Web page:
One of the most attractive features of doing business in the Netherlands is the possibility to obtain an Advance Tax Ruling (ATR) and/or Advance Pricing Agreement (AP) so that foreign companies investing in or through the Netherlands have full certainty on their future tax position in the Netherlands.

In June, the Dutch Ministry of Finance published five new decrees on ATRs, APAs and the Dutch substance requirements. These decrees update and replace the previous decrees of August 11, 2004. The new decrees apply for fiscal years starting on and after January 1, 2014.

Below we highlight the main changes with respect to the ATR and APA ruling practice in the Netherlands.  In general, the new decrees formalize already existing Dutch ruling practice.


The Dutch tax authorities will only conclude ATRs with intermediate holding companies and top holding companies if either (i) the minimum substance requirements are met (see under Substance Requirements), or (ii) if the Dutch holding company is part of a group which has operational activities in the Netherlands or has genuine plans to engage in these.

Taxpayers (not otherwise meeting the so-called Limitation on Benefits [LOB] criteria) may request the competent authority of a state to grant treaty benefits on a discretionary basis (under article 26, paragraph 7 of the US – Netherlands tax treaty).  Prior to January 1, 2014, the Dutch Ministry of Finance was assigned to deal with such requests.  Effective January 1, 2014, the LOB requests are reviewed by the APA/ATR Team, which is a division within the Dutch tax authorities responsible for APA and ATR requests.  As a result, the new process for ruling requests involving a LOB request became much more efficient and now has a quicker turnaround time.


The new decrees provide some new rules with respect to APAs, but mostly they codify already existing practice. A Dutch taxpayer engaged in intercompany financing and licensing activities is eligible for an APA if the taxpayer (i) meets the minimum substance requirements (see under Substance Requirements), and (ii) bears real business risks in connection with such activities. This was already applied under the previous decrees, but under the new decrees the scope is expanded to include leasing and renting activities.

If a Dutch taxpayer – engaged in intercompany financing, licensing, leasing or renting activities – does not meet the minimum substance requirements, and the group of which it is a part also does not have operational activities in the Netherlands (and does not plan to engage in operational activities in the Netherlands in the near future), then the Dutch tax authorities intend to spontaneously exchange information with foreign tax authorities.

Substance requirements

The decrees provide a list of the minimum substance requirements for ATRs and APAs; these are in line with the existing requirements:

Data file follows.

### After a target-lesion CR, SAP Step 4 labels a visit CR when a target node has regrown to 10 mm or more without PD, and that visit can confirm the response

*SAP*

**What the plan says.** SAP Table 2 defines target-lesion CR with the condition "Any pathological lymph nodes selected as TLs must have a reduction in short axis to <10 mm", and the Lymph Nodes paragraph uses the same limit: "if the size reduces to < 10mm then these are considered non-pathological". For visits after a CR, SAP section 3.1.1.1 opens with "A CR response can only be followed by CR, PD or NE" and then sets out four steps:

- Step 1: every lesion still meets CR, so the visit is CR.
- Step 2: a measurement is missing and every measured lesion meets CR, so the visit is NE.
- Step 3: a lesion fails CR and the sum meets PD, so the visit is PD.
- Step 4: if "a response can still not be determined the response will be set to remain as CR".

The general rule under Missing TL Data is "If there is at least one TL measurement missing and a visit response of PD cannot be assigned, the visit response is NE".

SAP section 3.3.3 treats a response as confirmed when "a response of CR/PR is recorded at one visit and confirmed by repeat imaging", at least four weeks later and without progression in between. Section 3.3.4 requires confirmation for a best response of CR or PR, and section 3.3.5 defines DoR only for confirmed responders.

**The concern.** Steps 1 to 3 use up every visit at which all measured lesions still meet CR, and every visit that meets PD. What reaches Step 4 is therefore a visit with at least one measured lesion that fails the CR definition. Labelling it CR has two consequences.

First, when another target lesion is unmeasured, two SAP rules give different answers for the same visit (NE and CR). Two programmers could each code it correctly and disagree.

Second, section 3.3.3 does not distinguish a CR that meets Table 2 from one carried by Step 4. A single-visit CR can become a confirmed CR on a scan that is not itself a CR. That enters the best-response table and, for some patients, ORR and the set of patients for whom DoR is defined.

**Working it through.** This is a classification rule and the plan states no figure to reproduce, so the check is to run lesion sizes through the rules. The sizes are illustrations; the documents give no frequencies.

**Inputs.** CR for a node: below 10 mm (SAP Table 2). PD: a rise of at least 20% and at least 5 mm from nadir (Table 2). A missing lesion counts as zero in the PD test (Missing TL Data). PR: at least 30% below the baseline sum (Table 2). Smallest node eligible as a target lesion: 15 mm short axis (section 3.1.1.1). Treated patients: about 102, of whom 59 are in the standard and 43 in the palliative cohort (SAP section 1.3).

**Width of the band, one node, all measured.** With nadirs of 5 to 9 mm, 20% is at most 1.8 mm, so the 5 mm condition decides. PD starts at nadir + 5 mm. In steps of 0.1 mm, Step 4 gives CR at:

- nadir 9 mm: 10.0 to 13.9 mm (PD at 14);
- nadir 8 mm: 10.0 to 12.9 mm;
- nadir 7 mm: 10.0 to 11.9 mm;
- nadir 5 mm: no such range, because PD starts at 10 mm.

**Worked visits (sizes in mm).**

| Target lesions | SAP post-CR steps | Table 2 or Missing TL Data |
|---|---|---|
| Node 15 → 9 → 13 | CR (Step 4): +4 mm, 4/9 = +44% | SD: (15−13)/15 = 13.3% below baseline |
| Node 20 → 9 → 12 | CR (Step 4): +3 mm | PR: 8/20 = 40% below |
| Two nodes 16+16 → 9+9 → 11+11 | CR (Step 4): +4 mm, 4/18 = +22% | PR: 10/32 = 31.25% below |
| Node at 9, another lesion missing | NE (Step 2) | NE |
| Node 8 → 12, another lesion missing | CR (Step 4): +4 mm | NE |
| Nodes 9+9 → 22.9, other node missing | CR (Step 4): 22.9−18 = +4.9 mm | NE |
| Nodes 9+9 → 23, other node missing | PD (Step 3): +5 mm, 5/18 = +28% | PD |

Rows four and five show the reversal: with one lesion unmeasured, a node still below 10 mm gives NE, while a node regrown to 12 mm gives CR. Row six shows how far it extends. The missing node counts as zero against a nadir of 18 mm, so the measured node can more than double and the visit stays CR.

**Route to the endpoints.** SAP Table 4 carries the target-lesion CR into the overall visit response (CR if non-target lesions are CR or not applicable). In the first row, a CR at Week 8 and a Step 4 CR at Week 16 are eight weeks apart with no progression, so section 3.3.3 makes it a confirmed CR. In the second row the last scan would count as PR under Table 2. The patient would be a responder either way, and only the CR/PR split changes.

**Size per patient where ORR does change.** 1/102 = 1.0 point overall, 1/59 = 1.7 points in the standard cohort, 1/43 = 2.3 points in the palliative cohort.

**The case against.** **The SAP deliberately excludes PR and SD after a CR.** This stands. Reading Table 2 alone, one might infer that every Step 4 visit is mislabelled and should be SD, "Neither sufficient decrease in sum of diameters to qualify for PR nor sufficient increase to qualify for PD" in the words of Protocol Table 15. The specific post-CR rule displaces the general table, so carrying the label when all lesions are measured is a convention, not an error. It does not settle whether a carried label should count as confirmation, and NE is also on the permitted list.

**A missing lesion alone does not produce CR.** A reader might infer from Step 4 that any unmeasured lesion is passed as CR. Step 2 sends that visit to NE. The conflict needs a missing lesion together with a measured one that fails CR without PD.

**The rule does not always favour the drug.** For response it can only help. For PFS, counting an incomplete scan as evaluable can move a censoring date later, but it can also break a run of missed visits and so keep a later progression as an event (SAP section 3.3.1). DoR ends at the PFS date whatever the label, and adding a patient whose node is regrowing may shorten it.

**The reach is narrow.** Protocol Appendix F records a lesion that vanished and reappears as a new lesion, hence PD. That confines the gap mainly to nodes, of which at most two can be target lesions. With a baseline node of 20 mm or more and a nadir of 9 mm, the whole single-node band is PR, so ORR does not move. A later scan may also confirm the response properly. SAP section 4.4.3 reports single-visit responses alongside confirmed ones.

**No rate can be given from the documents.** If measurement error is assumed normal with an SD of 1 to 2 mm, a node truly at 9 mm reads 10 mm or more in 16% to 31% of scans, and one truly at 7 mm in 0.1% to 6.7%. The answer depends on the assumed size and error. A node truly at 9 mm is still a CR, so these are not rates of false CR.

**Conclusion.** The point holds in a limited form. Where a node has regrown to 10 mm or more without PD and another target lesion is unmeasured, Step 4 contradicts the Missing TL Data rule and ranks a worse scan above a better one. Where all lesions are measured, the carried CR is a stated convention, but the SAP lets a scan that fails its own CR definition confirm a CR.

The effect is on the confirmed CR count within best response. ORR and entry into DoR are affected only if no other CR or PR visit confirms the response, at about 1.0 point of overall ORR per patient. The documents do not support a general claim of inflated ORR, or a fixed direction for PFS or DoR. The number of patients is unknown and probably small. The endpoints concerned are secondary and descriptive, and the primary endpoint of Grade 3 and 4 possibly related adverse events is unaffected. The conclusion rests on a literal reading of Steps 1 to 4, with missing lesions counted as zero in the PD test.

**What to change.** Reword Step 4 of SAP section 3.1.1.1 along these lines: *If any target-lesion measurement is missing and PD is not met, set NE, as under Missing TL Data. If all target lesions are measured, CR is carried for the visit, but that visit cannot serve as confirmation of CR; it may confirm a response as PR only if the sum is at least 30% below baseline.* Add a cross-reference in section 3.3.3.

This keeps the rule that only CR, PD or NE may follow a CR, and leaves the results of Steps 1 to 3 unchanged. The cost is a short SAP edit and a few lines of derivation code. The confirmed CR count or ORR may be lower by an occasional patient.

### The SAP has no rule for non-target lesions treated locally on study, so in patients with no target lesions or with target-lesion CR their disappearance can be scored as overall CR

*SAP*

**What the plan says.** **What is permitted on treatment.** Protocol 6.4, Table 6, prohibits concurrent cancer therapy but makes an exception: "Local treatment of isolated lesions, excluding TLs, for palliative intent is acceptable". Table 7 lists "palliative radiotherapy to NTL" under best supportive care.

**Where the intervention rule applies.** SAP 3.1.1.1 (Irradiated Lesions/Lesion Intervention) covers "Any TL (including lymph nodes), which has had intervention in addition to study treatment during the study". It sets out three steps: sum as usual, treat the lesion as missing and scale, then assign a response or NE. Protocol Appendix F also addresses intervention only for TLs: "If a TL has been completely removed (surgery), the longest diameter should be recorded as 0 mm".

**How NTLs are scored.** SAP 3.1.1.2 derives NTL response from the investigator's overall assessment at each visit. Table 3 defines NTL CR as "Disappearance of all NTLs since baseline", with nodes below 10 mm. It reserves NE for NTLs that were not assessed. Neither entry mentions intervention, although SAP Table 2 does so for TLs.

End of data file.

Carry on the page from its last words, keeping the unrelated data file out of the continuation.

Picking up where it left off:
• At least 50 percent of the statutory (and decision making) directors of the Dutch company should be residents of the Netherlands
  • The Dutch resident directors have the required professional knowledge to perform their duties satisfactorily. Their duties should at least include (i) decision making on the transactions of the Dutch company within the framework of normal group influence and (ii) taking care of a proper execution of the transactions to be entered into
  • The company has qualified personnel at its disposal to properly execute and register the transactions entered into (this may also be employees from third parties, such as trust companies)
  • Board decisions are made in the Netherlands
  • The most important bank accounts are kept in the Netherlands
  • company bookkeeping must take place in the Netherlands
  • The company’s business address is in the Netherlands and the company is not treated as a tax resident of another country
  • The company complies with all its tax reporting obligations in the Netherlands
  • The company runs a real risk with respect to its financing, licensing or leasing activities and
  • The company has an equity at risk that corresponds to the functions performed.

The substance requirements are also applicable to Dutch companies engaging in intercompany financing, licensing, leasing or renting activities without an APA that wish to apply for the Dutch treaty network or the EU Interest and Royalty Directive.  If such companies do not meet the minimum substance requirements, then the Dutch tax authorities intend to spontaneously exchange information with foreign tax authorities.

Greenfield Team

Foreign companies looking to establish substantial business activities in the Netherlands can contact the Dutch Greenfield Team.  As a special division within the Dutch tax authorities, the Greenfield Team provides foreign investors information on their tax status in advance, but in a more efficient and faster manner than the APA/ATR Team.  In addition, the so-called Greenfield rulings typically have a term of 10 years or more (compared to a four- to five-year term under a typical ATR/APA).

To ensure your compliance

The new decrees continue the existing APA/ATR and Greenfield ruling practice, but provide additional guidance on which requirements need to be met in order to obtain an APA, ATR or Greenfield ruling.  While most companies should currently have sufficient substance, it may be worthwhile to review current operations in light of this most recent decree to ensure compliance.


Source: DLA Piper.